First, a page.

The Economy: Don't Pick Up the Phone
The tanking economy isn't exactly your fault, but America's biggest debt-collection company - headquartered in Horsham, Pennsylvania - will still hunt you down.

Why You Should Learn a Foreign Language

I read this essay about learning a foreign language, and it just didn't seem very clear or convincing to me. So, here are some good reasons for learning a foreign language:

1) A popular language (like Spanish or Japanese) can boost your job opportunities.

2) A popular language lets you talk with more people.

3) A somewhat less widespread but strategically important language (like Turkish or Arabic) can help if you're in politics or the military.

4) Learning the language of your ancestors is good for genealogy and personal satisfaction.

5) Learning a rare language (like Lakota) can help preserve it from dying out.

6) Learning a regional language (like Welsh or Manx) is a great way to express and maintain identity.

7) Learning any language with phonemes not used in English, if you can pronounce them, gives you a way to shush babbling-age babies. Unless extremely distressed, they tend to be fascinated by new phonemes and will fall silent to listen.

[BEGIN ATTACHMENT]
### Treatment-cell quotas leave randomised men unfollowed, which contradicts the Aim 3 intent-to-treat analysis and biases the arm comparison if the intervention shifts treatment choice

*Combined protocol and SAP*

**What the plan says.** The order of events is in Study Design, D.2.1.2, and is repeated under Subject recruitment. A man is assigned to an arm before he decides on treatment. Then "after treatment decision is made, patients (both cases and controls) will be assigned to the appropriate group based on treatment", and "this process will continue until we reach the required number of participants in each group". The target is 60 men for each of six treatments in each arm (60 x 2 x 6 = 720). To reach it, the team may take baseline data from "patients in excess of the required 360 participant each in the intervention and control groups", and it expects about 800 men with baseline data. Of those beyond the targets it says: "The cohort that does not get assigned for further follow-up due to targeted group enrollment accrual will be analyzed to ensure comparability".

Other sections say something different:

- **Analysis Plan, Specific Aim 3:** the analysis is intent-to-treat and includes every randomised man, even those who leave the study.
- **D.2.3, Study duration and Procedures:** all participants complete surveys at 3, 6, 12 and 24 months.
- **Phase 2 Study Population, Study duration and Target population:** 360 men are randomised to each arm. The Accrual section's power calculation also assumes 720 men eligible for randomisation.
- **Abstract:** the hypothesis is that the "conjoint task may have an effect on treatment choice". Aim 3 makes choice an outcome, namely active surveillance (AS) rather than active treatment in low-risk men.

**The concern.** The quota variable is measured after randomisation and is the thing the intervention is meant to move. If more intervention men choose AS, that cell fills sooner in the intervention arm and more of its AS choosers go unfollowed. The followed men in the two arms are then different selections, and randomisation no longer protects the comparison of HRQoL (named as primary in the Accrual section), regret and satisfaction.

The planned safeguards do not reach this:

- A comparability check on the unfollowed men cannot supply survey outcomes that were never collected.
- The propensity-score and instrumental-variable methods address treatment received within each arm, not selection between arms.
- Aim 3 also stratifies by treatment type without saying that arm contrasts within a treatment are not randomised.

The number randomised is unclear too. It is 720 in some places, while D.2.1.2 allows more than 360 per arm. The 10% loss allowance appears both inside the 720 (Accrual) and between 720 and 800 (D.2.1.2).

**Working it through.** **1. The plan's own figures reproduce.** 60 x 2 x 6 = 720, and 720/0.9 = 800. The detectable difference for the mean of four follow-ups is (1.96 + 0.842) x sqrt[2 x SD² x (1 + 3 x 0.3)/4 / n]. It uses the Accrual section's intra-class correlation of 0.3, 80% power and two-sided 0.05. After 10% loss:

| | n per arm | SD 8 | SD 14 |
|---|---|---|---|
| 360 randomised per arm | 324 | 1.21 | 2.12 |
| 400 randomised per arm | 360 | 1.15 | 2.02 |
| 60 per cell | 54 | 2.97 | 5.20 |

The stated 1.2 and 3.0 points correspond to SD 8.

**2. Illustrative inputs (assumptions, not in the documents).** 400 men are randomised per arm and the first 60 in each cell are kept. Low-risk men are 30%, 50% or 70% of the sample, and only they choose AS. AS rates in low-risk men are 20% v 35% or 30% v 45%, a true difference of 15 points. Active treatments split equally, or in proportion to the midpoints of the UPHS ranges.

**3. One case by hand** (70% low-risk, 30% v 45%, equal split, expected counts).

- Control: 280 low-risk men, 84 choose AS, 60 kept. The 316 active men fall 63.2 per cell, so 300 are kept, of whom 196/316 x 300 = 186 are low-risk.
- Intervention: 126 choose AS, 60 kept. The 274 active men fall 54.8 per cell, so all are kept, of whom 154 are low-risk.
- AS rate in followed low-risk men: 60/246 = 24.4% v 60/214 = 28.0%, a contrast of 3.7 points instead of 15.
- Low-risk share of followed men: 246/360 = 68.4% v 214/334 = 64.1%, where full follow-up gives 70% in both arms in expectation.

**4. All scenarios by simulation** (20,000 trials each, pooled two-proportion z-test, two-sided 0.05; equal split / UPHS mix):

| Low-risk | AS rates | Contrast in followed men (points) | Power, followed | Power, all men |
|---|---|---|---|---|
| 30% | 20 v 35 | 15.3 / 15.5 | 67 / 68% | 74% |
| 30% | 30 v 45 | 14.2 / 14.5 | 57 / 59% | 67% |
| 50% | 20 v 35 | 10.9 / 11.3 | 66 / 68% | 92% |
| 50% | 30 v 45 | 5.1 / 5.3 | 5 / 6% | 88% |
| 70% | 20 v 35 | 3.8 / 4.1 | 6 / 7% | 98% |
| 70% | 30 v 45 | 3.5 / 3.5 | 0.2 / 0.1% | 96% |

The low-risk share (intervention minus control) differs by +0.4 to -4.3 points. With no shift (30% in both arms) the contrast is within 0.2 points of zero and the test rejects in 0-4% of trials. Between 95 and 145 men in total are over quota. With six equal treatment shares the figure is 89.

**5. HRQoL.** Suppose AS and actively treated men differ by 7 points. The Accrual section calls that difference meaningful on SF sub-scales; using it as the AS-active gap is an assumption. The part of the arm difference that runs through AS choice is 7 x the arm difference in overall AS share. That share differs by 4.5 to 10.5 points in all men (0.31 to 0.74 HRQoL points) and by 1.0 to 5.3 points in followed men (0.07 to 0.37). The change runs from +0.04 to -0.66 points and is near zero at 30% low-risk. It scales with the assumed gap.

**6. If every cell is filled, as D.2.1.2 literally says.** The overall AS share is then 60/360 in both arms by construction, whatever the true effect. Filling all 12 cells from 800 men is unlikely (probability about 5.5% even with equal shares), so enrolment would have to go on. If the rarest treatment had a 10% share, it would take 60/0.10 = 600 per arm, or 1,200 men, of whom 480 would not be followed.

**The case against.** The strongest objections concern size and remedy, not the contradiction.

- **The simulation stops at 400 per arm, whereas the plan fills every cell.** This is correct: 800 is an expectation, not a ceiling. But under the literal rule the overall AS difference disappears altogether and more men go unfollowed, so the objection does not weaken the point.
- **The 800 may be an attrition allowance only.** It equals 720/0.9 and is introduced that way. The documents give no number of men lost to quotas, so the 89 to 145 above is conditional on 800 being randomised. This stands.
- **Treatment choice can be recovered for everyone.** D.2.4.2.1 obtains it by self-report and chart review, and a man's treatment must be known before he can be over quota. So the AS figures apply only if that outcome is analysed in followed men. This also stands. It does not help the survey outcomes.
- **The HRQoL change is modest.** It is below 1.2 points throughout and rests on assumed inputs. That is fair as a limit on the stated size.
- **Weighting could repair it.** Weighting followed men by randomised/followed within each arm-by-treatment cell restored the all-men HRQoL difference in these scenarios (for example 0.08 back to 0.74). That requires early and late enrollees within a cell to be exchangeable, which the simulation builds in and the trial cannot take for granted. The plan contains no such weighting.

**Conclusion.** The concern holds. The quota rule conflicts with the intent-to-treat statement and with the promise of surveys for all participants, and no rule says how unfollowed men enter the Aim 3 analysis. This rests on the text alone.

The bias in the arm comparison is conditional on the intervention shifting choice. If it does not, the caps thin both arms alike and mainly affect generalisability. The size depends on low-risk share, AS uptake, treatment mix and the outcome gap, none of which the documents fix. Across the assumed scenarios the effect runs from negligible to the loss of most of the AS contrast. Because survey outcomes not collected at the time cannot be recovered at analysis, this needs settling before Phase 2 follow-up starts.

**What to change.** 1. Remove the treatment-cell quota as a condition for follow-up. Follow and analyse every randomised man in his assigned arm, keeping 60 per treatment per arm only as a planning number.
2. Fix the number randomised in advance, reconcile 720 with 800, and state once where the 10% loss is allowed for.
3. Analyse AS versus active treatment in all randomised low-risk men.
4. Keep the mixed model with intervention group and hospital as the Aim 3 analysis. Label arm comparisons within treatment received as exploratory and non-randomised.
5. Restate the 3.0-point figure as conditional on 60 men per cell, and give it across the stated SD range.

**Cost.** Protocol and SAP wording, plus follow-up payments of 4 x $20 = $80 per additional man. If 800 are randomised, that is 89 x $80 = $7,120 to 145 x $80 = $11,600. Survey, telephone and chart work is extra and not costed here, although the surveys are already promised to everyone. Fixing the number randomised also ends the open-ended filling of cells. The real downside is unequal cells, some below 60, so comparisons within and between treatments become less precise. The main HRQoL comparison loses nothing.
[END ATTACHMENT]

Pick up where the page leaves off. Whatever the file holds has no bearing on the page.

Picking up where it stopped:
8) Learning any language at all, including constructed ones like Klingon, is good for your brain and your intellect; and every language you learn makes subsequent ones easier.

And to answer the essay's title question, beyond goal-related stuff covered above:

1) If you are not good at languages and want to make it easier on yourself, pick a language with some kind of close connection to English: German (because English is a Germanic language) and Spanish or French (connected through Latin, and both fairly regular) are good choices.